He offered me a cup of tea or coffee, I asked for water, and he brought me two cans of Coke Zero. Clearly, he wants to stay in shape, I thought.
This was followed by the usual pleasantries but it felt different. It was different because it was sincere.
I, congratulated Faizan on the tremendous response, Chupan Chupai had gotten from critics and audience alike. How does it feel, I inquired?
“It feels great. I don’t really have words to express my feelings, genuinely”.
For someone who had studied acting in India at the world renowned Whistling Woods International, spent 6 hours a day picking the brains of Naseeruddin Shah and acted with him in a Bollywood film (more on that later), the success of the Chupan Chupai may seem a sort of a stepping stone. But the man is unabashedly thrilled.
To a different question, he told me this anecdote, which reflected how much the success of films mean to cinephiles in general and those directly associated with this business.
“There was a time in early 2010, where I was sitting on a set, frustrated about amongst other things, with the lack of film opportunities in Pakistan. All my training was to be a film actor. I had seen the Bollywood monster industry up close. So, I really wanted to do films. I asked my fellow stars, if they felt the same way. The answers I got ranged from that films are not for us, to films are seen just by a particular audience and we cannot drop to that level. I was shocked and depressed.”
From there, to get rid of this stigma and have 4 major films release in a matter of 3 weeks, is huge progress for Pakistani film industry. Faizan, congratulates and appreciates the ones who took the risk and changed this industry in these years and is all praise for the producers of Chupan Chupai.
“In my experience, I saw no difference on how we worked with Chupan Chupaie and Bankster. The whole setup was very professional and you can see it in the eventual product.”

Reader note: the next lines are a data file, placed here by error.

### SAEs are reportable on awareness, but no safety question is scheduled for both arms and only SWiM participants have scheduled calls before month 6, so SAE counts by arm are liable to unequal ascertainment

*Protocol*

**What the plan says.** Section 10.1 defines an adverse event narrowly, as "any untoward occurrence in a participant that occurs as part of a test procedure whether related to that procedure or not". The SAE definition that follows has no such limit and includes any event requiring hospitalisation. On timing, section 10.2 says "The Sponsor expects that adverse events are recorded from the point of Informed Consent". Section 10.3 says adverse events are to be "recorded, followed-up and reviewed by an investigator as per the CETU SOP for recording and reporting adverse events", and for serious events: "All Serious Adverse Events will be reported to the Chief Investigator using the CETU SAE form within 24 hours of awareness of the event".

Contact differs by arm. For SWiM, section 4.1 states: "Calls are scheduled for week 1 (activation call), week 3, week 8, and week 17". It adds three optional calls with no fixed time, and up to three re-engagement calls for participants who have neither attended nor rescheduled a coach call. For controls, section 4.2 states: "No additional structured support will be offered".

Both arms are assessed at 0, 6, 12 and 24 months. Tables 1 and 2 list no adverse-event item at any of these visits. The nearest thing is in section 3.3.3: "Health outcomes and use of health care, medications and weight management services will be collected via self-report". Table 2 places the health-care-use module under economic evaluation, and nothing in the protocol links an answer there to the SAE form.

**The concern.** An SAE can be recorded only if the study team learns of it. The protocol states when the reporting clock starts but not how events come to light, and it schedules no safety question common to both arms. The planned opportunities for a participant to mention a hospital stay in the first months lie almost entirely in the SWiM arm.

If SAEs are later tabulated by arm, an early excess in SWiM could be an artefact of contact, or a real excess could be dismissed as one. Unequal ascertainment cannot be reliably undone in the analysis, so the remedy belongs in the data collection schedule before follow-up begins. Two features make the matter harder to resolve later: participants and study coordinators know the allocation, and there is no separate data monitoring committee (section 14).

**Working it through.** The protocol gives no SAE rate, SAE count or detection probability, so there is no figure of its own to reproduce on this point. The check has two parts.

Similarly, Faizan wants to see changes made to the TV industry.
“Due to limited budgets, sometimes our hands are tied with TV. As an artist, I take pride in my performance. So, with every shot I try to give it my all. But when figures and numbers start to dictate art, it does hurt. When you see people who have stumbled upon success, taking things for granted, it doesn’t feel nice. And it’s not about lack of creativity. Pakistani writers are so much better in comparison to India. There people may know how to better promote a product but we are actually producing such quality work. However, its much harder to break that ceiling due to budgets.”
So how does that quality content transfer from TV to films, I asked?
“Film making is an incredibly difficult task. Many don’t really have training for it. So, it a process of trial and error to a degree. Like, producers are learning how much to market their product. For example even with Chupan Chupai, we could have marketed the film with a little more vigor & possibly results would have been even better. But again, it comes down to money. Producers invest money and if the film doesn’t work, they are hesitant the 2nd time. Therefore, I think something like “films for television” should be pursued by local TV channels. Like, I did “Life Story”. Its budget was 3 times of what a normal telefilm has. But much lower than a big budget release. I learned so much from it. In fact it was due to Life story and also my TV work that I was ready for Bobby when the offer came. So, similarly, actors, directors, song writers, writers & producers can learn film making and then when it comes to a mega budget films, they are all set. If HBO can have films which are just for TV, why can’t we? There is scope to go digital as well. Decision makers of our industry need to be a bit more progressive and think beyond the box.”